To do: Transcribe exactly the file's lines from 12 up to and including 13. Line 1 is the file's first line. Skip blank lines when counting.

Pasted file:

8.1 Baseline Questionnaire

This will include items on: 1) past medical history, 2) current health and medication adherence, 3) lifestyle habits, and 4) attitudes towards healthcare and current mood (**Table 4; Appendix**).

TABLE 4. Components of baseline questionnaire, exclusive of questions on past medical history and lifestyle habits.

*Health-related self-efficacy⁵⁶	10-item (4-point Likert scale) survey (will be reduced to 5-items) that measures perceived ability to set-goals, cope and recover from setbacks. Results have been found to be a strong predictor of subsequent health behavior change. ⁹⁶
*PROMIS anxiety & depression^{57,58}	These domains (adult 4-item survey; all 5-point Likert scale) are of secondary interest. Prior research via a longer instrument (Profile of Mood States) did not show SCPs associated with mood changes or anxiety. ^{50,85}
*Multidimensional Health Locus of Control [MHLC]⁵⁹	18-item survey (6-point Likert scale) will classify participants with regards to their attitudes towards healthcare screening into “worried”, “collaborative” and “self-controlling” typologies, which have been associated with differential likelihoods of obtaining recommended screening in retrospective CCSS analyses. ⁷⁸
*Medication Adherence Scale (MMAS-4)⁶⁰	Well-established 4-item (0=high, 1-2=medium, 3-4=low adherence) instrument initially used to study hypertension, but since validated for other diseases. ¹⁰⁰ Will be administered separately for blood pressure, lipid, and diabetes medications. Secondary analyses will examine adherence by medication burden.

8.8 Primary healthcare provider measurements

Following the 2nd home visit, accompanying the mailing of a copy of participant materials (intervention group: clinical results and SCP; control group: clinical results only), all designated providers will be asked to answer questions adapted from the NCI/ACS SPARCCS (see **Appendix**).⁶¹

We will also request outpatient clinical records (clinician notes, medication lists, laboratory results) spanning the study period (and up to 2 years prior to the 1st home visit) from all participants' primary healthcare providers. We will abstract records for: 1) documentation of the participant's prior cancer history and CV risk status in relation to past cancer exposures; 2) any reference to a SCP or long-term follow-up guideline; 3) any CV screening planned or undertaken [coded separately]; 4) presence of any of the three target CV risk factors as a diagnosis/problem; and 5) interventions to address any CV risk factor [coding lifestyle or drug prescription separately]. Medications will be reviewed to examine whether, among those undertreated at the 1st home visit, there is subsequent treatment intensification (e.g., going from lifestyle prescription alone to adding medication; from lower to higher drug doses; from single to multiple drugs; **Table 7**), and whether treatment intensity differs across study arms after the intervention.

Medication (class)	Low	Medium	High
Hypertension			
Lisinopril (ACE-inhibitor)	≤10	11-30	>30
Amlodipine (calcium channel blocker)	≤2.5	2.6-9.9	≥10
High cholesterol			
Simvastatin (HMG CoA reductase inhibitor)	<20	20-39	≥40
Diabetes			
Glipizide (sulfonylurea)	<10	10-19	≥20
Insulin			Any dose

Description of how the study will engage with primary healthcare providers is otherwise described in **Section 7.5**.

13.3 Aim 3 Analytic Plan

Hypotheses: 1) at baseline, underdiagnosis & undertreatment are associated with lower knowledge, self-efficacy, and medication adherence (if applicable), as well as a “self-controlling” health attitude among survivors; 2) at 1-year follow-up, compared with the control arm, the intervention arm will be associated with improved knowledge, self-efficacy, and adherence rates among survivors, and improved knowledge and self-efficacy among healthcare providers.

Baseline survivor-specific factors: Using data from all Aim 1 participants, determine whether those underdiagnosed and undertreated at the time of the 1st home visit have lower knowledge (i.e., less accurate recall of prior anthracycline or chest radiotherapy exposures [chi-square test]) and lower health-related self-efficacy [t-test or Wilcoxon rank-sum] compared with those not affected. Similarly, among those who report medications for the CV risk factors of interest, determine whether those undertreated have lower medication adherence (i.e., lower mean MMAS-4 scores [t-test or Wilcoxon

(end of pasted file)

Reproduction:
Hypertension			
Lisinopril (ACE-inhibitor)	≤10	11-30	>30